A Publication of WTVP

While the Sisters have always cared for all with the greatest care and love, children have held a special place in their hearts.

You have read the story on these pages about The Sisters of the Third Order of St. Francis and how a small group arrived in Peoria in 1876 and established the core of what would become a major medical center that reaches well beyond central Illinois.

The Sisters’ earliest work in Peoria actually involved children. In early 1880, they cared for 14 orphans at the hospital until other arrangements could be made, and there were many times in the early days that the hospital became like a boarding house for children whose mothers were brought for treatment.

Dr. John Vonachen, considered the first downstate pediatrician, began his practice in 1926 and founded the St. Francis pediatrics department.
“The Sisters were the first to identify the need for separate services for children. They realized you could not medically treat children as small adults—they need specialized care by specially trained medical staff in a special place,” says Dr. Tim Miller, neonatologist.

By 1934, the new pediatrics floor at St. Francis was fully operational—and maxed out with only 35 beds for children. As the polio epidemic of the 1940s took hold, St. Francis became a regional treatment center and acquired two iron lungs. Coinciding with the treatment of polio, the innovation of formal care for premature babies began in 1942 with the establishment of a “premature station,” the forerunner to today’s Neonatal Intensive Care Unit (NICU).

In 1952, ground was broken on the St. Francis Children’s Hospital. It opened in 1954 and filled two floors of a new three-story building with 114 pediatric beds, a separate admitting area and accommodations for medical staff. Four more floors were added to the building in the early ‘60s, and in 1966, a new premature station opened with space for 30 infants.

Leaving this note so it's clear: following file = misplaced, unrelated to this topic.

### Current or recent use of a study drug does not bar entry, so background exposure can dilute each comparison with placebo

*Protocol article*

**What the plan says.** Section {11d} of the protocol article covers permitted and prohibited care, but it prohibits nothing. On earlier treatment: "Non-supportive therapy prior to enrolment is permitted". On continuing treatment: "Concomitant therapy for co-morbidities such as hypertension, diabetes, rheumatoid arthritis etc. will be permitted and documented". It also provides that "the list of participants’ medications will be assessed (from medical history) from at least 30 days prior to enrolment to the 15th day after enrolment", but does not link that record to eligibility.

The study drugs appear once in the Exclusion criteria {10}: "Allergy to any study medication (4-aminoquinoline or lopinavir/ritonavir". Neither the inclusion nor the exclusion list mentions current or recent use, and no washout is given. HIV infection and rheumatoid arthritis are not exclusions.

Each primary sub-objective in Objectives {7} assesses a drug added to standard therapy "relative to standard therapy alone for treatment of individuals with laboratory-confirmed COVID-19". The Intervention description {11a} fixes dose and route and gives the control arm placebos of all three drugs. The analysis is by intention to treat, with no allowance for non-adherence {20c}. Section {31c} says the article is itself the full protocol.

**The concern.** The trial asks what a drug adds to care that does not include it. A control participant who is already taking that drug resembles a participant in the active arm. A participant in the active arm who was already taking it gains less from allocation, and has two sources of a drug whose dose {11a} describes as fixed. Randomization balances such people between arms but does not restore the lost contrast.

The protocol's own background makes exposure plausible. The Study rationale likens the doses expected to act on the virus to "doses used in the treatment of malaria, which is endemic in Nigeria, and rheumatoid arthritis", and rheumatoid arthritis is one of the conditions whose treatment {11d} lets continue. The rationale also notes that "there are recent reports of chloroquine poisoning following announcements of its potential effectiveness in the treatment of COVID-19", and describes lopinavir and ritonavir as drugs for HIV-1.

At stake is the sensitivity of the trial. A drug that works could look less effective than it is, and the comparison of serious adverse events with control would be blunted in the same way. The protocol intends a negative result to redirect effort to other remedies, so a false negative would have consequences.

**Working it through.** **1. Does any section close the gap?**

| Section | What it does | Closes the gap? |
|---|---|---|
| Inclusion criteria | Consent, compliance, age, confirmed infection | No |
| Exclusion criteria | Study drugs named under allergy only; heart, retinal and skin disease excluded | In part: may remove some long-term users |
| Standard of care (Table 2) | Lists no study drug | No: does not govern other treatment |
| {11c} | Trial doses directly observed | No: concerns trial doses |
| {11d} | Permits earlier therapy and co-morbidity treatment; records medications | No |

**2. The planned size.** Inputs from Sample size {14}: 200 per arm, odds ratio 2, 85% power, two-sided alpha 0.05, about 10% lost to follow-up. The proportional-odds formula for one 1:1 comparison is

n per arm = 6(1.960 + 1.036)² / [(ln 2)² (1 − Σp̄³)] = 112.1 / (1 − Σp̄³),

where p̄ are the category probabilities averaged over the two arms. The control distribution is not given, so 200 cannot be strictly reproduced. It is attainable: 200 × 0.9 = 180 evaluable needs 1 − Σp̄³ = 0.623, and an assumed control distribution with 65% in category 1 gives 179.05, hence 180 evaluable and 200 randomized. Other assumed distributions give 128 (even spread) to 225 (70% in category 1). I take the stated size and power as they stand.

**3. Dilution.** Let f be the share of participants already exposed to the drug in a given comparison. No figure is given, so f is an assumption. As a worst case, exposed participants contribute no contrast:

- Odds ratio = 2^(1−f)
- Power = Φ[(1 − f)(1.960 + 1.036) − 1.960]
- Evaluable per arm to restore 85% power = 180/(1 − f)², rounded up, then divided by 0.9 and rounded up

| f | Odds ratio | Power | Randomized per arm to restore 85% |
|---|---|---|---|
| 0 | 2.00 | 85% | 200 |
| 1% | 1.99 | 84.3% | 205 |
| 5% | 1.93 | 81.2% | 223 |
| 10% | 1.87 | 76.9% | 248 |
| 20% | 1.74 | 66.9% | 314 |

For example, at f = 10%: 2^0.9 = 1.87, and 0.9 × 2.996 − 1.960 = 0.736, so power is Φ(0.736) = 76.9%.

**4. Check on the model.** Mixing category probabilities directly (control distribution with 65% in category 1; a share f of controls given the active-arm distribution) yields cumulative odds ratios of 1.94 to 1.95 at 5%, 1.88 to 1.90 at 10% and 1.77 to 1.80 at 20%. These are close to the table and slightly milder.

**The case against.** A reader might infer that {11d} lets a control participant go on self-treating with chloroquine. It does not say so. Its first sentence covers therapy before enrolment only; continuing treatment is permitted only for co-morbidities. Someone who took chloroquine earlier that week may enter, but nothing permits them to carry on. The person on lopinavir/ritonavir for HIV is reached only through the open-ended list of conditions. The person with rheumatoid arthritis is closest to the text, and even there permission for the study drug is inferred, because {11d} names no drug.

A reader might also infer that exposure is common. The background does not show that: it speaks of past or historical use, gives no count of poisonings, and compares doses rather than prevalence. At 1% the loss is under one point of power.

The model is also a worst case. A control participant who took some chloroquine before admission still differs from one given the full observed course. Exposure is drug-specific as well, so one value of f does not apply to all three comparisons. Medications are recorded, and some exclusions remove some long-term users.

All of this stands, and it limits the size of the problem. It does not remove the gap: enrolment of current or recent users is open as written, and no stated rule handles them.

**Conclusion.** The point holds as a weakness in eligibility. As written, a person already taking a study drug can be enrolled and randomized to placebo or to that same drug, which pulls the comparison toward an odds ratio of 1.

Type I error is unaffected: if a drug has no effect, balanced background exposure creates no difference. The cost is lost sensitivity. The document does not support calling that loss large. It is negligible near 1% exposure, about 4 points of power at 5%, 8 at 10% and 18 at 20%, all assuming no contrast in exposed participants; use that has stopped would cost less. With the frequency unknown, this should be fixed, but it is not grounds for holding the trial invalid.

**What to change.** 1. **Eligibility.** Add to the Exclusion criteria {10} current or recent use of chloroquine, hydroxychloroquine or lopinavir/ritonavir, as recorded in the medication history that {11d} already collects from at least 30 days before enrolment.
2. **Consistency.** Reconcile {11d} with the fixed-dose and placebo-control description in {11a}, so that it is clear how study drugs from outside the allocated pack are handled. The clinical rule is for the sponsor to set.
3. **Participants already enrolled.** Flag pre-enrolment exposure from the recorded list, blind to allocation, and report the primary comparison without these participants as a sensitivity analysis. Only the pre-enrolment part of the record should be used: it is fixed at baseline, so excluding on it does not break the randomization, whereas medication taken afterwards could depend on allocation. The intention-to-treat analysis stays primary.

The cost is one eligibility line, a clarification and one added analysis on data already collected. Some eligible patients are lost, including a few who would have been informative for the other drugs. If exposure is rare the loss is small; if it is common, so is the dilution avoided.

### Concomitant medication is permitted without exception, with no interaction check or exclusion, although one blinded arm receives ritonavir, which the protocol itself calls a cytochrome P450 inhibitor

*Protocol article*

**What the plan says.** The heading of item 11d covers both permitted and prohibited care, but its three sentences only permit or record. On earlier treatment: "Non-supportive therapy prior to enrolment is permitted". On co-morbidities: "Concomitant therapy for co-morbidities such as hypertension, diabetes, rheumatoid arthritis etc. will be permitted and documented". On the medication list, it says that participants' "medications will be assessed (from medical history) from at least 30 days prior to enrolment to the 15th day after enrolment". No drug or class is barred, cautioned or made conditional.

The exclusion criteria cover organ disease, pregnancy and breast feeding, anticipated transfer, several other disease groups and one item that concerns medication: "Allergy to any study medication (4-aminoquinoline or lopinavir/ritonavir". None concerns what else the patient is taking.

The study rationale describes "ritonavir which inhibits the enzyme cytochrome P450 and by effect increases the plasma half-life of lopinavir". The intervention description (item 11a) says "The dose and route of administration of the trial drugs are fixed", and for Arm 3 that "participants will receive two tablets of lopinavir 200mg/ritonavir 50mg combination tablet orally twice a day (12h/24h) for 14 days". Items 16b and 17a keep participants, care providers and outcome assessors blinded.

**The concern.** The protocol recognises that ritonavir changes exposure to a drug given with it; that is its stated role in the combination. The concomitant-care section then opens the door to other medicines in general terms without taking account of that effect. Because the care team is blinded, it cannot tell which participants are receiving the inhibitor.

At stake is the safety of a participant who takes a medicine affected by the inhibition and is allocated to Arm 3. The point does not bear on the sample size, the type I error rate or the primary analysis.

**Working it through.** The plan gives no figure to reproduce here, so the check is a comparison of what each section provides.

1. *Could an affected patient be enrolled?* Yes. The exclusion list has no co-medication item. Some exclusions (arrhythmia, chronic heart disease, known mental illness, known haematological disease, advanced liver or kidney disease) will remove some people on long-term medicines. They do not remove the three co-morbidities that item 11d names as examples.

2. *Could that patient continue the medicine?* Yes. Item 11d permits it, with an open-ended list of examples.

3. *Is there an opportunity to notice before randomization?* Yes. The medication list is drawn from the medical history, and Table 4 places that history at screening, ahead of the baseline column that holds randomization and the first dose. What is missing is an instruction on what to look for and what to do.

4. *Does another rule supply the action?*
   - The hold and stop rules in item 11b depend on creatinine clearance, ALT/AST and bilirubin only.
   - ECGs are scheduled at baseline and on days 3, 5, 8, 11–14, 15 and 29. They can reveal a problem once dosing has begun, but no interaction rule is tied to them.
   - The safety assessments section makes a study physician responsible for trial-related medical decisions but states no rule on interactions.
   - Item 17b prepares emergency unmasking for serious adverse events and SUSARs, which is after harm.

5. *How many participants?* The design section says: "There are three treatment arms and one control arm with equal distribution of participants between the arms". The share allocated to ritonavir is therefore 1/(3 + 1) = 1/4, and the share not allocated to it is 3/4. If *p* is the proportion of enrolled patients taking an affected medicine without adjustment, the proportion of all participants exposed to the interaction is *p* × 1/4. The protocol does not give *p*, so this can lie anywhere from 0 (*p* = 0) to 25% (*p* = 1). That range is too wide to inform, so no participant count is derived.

In 1971, St. Francis Hospital and the Peoria School of Medicine (as both were known then) signed an affiliation agreement, establishing teaching faculty and clinical programs between the two, one of the most significant steps in the eventual establishment of Children’s Hospital of Illinois.

The 1980s was a decade of exciting developments. In 1986, Dr. Stephen Bash arrived from Texas and along with Dr. William Albers, the two pediatric cardiologists set about creating the identity for a true children’s hospital which opened a new realm of opportunities for pediatric medical services in Peoria, including the ability to recruit the best pediatricians and pediatric specialists.

January 30, 1990, marked the big day as the formation of Children’s Hospital of Illinois at OSF Saint Francis Medical Center was announced. And the start of a new century meant even more exciting changes, as the vision of a stand-alone building for Children’s Hospital took shape. Initial discussions started in 2002, with ground broken in 2007 on the Milestone Project. The three-year construction project was complete and the ribbon cut on July 16, 2010—Founder’s Day for the Sisters—on the new Children’s Hospital of Illinois, with all inpatient services for children finally under one roof.

“As the only full-service children’s hospital in Illinois outside of Chicago, our hospital-within-a-hospital provides a child-centered, family-friendly environment where children of all ages can receive state-of-the-art medical care close to home, with their families at their sides,” says Dr. Kay Saving, medical director of Children’s Hospital. “Although the Sisters and OSF were always committed to the care of children, the formal development of Children’s Hospital of Illinois has allowed us to recruit a team of over 100 medical and surgical subspecialty physicians and hundreds of highly trained nurses and other caring personnel that can deliver high-quality pediatric services locally and to an expanding geographic region across Illinois.”

We have only scratched the surface of the history that has taken place at Children’s Hospital of Illinois, the lives touched and those saved. You can learn more in a new book available through the Children’s Hospital Foundation. Visit iBi